by Hal Patnott
This week I am excited to share Looking for Group by Rory Harrison. It’s, without a doubt, one of my favorite reads of 2017 so far. If we starred our reviews here on Butler’s Pantry, I would star this one. Continuing our theme of selecting titles that uphold ALSC’s Core Values (collaboration, excellence, inclusiveness, innovation, integrity and respect, leadership and responsiveness), Looking for Group stands out for excellence, inclusiveness, and integrity and respect.
Dylan might not be dying anymore, but he isn’t well either. His cancer is gone, but he doesn’t know how to start his life over again. It doesn’t help that he’ll never convince his mother, who works a late night shift, to come to his high school so he can re-register for the spring semester. Instead of starting classes, he steals his mother’s car and drives to Amaranth to find his only friend Arden, who he met online in World of Warcraft. Arden is perfect—“Everything dark burns away when she smiles”—but they come from different worlds. She has everything and has been everywhere, while he has nothing except the fifty dollars in his pocket and some Tic Tacs. Still, Arden wants to escape from her father who won’t accept her gender identity and she’s ready for adventure when Dylan invites her on an IRL quest. Together they embark for California to find a sunken pearl ship lost in the Salton Sea. Along the way they discover friendship, life, and love.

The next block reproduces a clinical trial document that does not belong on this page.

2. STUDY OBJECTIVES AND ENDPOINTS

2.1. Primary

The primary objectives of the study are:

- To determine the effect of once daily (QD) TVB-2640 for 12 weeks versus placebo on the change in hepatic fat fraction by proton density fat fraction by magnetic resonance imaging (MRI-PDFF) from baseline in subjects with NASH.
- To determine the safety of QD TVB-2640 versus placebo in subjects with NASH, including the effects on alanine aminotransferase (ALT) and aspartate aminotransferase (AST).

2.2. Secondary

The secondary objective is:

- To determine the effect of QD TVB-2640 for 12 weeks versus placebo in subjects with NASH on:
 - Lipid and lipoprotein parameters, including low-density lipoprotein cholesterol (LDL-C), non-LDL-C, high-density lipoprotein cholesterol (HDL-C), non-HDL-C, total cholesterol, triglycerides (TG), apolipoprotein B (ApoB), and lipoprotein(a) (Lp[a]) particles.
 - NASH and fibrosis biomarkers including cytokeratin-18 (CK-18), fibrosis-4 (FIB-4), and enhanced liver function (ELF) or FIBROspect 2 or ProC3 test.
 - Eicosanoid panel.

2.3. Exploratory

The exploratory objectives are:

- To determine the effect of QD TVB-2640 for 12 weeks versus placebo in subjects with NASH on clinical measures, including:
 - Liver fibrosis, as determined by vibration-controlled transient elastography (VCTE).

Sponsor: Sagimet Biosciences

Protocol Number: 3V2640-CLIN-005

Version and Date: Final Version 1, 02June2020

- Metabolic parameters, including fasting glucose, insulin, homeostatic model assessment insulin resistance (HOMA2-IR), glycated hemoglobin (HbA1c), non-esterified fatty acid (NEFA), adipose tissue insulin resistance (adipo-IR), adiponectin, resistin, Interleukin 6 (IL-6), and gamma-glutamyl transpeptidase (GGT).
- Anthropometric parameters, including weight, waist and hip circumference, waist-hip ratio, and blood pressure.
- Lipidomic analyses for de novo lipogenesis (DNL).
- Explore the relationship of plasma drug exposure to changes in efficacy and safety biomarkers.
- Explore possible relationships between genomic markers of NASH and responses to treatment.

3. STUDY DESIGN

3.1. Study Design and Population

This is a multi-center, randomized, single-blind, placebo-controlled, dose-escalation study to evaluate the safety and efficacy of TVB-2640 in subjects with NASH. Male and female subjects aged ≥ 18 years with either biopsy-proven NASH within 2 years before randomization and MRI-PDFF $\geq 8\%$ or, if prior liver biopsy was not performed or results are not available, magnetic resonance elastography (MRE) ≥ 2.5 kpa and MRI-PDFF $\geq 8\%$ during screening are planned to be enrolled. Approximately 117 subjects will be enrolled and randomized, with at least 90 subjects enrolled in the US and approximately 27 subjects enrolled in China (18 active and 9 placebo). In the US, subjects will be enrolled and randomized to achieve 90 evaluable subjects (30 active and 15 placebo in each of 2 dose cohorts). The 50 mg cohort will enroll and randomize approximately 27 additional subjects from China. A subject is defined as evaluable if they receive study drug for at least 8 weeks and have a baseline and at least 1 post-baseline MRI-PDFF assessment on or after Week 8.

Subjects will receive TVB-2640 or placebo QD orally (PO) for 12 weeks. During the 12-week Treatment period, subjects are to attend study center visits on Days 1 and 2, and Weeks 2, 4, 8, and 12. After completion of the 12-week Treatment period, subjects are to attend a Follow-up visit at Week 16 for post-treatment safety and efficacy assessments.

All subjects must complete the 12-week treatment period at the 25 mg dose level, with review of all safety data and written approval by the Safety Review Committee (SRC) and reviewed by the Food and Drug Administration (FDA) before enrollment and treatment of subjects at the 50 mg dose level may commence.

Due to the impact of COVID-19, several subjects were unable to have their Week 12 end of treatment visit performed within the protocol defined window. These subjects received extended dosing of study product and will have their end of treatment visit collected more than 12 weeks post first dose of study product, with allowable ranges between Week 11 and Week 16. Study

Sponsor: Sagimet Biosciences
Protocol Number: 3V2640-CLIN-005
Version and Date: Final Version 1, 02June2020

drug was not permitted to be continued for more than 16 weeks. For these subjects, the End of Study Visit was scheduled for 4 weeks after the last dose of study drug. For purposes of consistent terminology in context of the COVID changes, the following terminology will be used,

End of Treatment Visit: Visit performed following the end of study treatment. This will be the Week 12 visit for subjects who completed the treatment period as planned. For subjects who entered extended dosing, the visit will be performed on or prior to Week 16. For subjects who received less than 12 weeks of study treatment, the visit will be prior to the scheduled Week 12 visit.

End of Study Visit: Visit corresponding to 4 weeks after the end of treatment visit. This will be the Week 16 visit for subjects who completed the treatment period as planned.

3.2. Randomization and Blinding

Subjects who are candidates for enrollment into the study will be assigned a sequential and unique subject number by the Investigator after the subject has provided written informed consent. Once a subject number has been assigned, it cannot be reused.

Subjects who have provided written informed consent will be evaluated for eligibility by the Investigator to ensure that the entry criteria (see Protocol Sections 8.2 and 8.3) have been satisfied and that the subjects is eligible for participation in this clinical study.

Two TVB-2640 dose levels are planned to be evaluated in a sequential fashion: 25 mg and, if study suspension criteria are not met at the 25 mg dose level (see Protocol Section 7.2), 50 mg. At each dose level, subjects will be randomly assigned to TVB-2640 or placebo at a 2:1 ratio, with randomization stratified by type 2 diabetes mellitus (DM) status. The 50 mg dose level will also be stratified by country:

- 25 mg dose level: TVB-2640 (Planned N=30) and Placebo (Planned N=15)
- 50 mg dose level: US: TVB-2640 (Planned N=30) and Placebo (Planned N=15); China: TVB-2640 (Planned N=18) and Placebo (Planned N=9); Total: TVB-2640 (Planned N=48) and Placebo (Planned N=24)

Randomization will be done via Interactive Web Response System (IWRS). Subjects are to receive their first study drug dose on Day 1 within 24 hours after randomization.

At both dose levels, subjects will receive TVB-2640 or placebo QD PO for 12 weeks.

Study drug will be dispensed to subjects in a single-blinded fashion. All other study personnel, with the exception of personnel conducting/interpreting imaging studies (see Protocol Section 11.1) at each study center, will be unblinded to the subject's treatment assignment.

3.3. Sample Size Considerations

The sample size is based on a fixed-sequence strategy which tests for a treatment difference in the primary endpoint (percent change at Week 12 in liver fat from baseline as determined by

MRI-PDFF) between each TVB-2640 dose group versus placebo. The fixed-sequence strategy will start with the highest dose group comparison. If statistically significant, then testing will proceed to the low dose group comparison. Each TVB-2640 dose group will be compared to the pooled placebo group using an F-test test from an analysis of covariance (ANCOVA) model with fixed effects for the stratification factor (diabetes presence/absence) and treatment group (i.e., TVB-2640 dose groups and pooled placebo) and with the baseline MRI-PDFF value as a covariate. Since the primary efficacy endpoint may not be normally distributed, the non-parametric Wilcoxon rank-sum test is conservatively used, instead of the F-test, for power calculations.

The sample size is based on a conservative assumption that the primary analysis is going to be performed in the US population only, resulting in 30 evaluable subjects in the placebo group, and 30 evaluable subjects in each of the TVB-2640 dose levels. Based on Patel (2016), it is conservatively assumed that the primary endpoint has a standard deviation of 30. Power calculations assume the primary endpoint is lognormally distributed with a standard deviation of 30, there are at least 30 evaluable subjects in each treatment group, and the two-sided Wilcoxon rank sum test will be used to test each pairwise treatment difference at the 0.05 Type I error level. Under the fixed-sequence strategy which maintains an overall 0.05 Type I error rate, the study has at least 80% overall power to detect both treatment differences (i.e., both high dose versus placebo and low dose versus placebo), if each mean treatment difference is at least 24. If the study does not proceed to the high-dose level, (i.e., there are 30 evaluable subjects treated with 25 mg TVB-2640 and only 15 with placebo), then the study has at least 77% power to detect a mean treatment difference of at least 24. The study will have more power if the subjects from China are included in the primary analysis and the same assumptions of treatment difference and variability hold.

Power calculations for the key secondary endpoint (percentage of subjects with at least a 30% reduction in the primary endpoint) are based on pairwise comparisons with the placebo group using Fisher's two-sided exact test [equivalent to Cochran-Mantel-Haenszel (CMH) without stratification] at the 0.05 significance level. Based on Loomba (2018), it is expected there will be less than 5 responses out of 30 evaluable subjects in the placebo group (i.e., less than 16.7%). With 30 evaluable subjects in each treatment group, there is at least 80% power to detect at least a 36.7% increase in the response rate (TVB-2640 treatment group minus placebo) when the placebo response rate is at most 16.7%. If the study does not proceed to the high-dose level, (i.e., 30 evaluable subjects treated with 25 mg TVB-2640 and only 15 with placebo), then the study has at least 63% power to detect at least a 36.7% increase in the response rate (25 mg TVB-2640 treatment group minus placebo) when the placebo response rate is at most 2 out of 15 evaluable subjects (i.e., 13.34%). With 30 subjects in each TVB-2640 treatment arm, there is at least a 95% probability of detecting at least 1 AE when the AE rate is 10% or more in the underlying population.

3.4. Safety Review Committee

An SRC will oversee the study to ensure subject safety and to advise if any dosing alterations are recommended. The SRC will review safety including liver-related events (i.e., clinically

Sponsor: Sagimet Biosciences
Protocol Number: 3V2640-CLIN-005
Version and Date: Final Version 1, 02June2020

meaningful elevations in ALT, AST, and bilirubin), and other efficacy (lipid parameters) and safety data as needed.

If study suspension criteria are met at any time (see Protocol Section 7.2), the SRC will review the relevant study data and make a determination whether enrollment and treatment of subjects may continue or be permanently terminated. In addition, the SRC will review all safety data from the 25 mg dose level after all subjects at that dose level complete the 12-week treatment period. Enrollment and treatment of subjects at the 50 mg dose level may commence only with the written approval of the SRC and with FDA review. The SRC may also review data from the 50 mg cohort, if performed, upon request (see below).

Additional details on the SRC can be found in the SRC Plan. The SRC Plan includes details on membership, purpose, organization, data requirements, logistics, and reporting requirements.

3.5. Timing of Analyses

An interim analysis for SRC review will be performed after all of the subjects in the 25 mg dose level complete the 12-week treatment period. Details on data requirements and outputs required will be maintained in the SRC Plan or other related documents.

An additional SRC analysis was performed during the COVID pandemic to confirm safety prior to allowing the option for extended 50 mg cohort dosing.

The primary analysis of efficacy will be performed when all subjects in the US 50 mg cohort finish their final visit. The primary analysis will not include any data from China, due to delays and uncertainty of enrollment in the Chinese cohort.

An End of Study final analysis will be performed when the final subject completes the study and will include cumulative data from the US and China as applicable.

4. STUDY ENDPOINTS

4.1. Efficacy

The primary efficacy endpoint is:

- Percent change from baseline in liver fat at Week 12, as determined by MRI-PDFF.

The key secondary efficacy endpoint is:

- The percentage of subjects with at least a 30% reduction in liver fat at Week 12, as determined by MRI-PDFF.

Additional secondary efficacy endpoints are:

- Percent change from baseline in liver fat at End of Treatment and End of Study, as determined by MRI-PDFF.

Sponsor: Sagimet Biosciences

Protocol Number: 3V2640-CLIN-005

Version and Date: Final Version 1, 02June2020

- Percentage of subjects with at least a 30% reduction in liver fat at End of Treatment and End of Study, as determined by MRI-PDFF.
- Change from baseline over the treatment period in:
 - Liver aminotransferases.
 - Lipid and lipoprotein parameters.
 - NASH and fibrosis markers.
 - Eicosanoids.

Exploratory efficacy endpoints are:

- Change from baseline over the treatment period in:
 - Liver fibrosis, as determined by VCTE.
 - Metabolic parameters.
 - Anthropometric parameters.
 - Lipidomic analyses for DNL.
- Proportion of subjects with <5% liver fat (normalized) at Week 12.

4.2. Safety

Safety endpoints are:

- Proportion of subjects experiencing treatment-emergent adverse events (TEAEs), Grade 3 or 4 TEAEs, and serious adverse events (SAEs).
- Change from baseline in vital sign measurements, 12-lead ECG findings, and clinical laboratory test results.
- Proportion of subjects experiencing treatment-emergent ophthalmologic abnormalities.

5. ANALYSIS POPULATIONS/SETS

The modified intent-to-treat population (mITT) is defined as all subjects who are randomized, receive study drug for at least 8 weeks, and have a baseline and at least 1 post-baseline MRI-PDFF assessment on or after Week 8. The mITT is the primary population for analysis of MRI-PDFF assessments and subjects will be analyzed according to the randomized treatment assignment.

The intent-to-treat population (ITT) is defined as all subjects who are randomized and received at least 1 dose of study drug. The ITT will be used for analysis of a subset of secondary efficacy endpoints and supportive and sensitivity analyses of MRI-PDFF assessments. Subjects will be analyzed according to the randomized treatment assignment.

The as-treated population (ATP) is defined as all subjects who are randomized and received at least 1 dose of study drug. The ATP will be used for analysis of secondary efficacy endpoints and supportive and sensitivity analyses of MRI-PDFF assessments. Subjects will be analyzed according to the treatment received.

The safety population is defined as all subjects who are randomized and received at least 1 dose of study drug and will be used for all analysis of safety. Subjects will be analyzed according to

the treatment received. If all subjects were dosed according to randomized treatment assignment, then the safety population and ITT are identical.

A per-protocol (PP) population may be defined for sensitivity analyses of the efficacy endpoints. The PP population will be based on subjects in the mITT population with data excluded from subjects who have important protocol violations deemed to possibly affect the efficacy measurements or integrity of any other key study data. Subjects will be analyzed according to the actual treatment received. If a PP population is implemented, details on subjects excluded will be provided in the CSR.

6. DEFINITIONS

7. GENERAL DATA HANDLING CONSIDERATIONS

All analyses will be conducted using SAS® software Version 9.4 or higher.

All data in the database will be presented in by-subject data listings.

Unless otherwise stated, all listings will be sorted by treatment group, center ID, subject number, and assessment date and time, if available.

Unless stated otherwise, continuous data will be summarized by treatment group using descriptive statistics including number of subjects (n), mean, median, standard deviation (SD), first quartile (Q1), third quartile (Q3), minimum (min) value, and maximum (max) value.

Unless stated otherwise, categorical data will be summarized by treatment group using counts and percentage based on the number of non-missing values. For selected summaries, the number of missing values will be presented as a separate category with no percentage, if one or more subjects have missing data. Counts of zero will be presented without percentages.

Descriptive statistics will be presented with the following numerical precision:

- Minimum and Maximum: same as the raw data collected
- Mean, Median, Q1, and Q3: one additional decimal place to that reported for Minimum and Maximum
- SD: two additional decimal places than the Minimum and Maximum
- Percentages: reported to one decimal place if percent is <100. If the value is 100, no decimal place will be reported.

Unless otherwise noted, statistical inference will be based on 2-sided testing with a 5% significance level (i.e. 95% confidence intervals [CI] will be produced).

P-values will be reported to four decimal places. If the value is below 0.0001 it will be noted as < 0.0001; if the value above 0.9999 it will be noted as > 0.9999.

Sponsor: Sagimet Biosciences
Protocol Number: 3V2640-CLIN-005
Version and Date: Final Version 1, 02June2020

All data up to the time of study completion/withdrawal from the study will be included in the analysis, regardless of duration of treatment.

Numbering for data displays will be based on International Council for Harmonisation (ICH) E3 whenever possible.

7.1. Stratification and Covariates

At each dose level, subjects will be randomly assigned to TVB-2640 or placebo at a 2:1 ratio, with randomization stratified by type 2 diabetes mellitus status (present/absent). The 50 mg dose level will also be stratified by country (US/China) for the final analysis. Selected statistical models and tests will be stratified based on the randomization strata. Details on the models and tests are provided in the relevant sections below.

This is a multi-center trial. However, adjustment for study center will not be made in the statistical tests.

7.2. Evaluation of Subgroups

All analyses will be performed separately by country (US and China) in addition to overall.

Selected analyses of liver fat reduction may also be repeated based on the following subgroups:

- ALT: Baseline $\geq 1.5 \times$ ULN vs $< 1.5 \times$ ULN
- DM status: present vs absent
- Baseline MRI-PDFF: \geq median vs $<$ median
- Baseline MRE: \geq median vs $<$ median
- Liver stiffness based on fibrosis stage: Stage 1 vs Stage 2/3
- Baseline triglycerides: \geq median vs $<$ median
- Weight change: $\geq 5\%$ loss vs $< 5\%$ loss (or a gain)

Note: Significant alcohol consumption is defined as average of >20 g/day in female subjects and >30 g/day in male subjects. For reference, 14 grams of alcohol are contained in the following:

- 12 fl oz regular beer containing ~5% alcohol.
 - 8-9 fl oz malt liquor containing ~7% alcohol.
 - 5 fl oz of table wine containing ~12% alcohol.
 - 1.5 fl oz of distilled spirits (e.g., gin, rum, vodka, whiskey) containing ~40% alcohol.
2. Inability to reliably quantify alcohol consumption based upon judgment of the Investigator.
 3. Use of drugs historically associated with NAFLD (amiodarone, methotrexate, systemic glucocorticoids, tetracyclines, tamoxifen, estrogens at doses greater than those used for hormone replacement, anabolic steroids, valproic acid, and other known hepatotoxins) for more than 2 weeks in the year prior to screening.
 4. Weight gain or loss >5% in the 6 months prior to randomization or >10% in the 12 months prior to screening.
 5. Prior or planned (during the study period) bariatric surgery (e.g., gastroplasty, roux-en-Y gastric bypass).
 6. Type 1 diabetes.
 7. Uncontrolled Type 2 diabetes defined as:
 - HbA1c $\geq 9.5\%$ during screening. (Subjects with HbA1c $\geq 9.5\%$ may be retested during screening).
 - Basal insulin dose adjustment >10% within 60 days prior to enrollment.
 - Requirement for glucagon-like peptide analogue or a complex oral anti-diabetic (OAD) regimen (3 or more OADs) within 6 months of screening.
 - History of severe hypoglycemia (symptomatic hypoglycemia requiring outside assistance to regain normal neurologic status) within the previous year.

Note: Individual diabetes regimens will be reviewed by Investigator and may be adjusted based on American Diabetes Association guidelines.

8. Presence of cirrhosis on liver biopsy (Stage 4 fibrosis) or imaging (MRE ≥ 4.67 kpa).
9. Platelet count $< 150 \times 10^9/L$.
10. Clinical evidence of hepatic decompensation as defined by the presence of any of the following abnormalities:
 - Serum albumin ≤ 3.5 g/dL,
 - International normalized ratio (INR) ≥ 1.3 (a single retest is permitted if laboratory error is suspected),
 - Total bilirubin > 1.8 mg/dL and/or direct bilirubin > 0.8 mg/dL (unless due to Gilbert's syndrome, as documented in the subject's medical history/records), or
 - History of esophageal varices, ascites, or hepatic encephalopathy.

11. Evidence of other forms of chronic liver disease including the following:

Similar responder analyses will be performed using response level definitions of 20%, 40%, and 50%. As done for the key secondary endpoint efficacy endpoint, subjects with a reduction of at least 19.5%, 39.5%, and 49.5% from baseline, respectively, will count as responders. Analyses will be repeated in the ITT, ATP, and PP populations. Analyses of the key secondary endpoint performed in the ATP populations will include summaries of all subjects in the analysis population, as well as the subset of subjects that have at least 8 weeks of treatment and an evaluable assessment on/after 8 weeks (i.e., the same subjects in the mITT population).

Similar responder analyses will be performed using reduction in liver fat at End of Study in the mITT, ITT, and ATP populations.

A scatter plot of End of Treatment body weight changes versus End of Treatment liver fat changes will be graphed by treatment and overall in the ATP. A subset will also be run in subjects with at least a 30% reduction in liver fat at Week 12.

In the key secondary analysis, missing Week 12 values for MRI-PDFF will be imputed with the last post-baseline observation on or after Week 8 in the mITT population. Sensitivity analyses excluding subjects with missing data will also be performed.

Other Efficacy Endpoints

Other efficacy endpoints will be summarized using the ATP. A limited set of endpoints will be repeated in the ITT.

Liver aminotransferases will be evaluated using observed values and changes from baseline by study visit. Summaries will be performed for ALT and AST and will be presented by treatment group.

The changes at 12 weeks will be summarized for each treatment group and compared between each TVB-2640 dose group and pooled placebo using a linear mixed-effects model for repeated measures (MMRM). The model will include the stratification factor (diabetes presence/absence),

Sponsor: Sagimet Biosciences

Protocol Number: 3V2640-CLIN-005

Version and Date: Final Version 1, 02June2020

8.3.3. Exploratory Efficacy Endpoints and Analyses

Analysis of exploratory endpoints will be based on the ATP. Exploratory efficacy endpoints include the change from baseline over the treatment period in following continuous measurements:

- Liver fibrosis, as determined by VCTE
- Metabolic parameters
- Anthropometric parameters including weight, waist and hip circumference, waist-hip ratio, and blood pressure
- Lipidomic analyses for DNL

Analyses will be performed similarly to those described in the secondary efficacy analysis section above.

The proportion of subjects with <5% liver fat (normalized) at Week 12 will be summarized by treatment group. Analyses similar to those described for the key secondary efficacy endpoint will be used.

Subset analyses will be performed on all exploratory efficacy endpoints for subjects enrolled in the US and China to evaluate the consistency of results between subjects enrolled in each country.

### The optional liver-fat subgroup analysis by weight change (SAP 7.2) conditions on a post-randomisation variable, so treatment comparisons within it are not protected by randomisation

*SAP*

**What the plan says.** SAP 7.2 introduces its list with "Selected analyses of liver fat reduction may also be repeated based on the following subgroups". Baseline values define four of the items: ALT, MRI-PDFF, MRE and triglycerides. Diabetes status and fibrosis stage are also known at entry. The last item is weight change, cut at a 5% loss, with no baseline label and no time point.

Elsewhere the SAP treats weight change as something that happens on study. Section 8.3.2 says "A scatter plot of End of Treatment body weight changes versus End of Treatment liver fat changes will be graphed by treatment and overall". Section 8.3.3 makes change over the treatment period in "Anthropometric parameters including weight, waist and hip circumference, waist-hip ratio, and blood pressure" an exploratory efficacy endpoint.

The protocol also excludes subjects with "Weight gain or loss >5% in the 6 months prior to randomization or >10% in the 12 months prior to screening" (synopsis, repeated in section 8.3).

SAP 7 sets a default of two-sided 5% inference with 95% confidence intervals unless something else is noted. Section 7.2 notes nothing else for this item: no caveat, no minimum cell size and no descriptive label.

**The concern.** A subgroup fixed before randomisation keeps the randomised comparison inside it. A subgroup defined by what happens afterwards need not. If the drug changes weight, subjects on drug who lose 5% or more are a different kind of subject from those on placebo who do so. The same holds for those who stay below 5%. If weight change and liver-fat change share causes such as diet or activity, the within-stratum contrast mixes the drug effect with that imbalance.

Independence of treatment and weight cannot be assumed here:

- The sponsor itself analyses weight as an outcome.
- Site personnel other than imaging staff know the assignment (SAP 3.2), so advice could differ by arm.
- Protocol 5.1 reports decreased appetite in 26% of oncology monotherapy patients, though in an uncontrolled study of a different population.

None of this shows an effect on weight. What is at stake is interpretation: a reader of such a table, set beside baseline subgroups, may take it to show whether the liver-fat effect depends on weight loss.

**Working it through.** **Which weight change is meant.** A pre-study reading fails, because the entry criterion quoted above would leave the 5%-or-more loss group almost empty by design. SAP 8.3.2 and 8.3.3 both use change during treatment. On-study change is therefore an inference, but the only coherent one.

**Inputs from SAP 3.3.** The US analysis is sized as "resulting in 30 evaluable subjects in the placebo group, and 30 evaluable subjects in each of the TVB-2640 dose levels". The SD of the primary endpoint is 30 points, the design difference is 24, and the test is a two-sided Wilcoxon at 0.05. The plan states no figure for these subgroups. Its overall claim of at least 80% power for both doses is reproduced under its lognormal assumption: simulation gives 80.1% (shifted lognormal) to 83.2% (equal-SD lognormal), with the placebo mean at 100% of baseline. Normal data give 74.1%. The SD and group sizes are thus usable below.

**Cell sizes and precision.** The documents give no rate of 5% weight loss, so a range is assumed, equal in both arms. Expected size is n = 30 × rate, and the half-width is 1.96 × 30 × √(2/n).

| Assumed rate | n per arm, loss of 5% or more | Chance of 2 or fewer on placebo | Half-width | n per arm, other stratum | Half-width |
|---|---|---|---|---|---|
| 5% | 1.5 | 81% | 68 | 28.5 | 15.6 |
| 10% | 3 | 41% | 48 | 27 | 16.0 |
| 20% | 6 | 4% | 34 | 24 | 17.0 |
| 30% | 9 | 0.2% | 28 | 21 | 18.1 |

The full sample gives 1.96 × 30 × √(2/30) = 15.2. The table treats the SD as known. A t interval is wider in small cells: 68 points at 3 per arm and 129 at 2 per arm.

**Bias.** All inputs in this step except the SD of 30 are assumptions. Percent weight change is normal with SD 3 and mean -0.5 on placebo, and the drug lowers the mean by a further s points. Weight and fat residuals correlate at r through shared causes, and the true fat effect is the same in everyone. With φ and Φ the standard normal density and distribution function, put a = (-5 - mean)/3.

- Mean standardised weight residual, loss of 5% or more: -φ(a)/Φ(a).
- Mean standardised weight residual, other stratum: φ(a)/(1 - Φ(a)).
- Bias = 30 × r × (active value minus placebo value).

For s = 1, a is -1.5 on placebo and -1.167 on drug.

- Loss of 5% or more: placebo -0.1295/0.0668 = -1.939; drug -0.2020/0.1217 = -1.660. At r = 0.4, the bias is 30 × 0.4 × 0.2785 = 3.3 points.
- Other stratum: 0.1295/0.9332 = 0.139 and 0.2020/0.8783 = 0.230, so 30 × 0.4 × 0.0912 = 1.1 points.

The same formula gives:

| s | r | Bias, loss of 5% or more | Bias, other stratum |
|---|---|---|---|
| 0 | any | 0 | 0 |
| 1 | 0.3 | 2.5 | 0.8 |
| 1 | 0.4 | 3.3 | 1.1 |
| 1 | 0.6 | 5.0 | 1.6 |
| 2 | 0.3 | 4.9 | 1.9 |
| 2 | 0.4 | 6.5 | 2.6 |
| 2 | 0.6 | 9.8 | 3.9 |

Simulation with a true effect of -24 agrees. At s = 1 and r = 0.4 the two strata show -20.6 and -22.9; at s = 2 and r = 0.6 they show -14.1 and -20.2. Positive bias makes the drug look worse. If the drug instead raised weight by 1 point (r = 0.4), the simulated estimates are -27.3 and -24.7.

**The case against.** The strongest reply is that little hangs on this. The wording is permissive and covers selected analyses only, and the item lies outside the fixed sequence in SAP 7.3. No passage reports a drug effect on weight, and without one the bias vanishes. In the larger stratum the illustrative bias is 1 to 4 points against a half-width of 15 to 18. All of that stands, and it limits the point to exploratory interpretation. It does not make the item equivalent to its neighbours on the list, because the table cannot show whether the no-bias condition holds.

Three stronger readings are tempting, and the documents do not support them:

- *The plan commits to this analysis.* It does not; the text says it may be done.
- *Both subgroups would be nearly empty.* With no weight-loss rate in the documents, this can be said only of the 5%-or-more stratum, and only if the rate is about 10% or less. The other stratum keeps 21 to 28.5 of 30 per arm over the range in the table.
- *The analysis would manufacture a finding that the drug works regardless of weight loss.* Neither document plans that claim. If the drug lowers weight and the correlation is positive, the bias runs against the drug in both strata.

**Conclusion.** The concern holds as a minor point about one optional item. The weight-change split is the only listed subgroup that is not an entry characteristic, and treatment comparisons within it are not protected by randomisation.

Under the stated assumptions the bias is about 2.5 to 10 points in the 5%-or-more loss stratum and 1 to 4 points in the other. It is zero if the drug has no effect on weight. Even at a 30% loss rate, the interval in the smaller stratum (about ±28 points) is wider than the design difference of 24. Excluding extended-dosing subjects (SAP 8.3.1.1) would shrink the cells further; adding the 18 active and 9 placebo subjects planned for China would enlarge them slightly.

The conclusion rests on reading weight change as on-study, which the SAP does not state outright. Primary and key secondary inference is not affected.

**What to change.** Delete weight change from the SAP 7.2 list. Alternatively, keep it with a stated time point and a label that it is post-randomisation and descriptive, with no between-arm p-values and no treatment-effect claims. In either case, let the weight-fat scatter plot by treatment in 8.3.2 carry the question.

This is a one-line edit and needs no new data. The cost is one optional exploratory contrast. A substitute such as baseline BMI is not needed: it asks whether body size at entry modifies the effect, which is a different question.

Funny, geeky, and hopeful all at once, Looking for Group explores what it means to love others and yourself. Dylan struggles with his feelings for Arden, because he has always been sure that he’s gay. He doesn’t want to love her for the wrong reasons. Overcoming self-doubt and rekindling his desire to live are central to his character development throughout the novel. Harrison’s portrayal of Arden, a transgender teen, is strong for its resistance of cisnormativity. The character’s identity and expression are never glossed over or depicted as a deficit. While over the last few years transgender teens have become more visible in mainstream young adult literature, books often focus on characters who “pass” as cisgender or who aspire to pass. What makes Harrison’s portrayal of Arden special and groundbreaking is that Arden does not pass, but she is unashamed and beautiful. Although the last chapter brings the book to a sudden ending, it doesn’t detract from the overall value and quality of the narrative. This 2017 Spring release deserves a place in every young adult collection.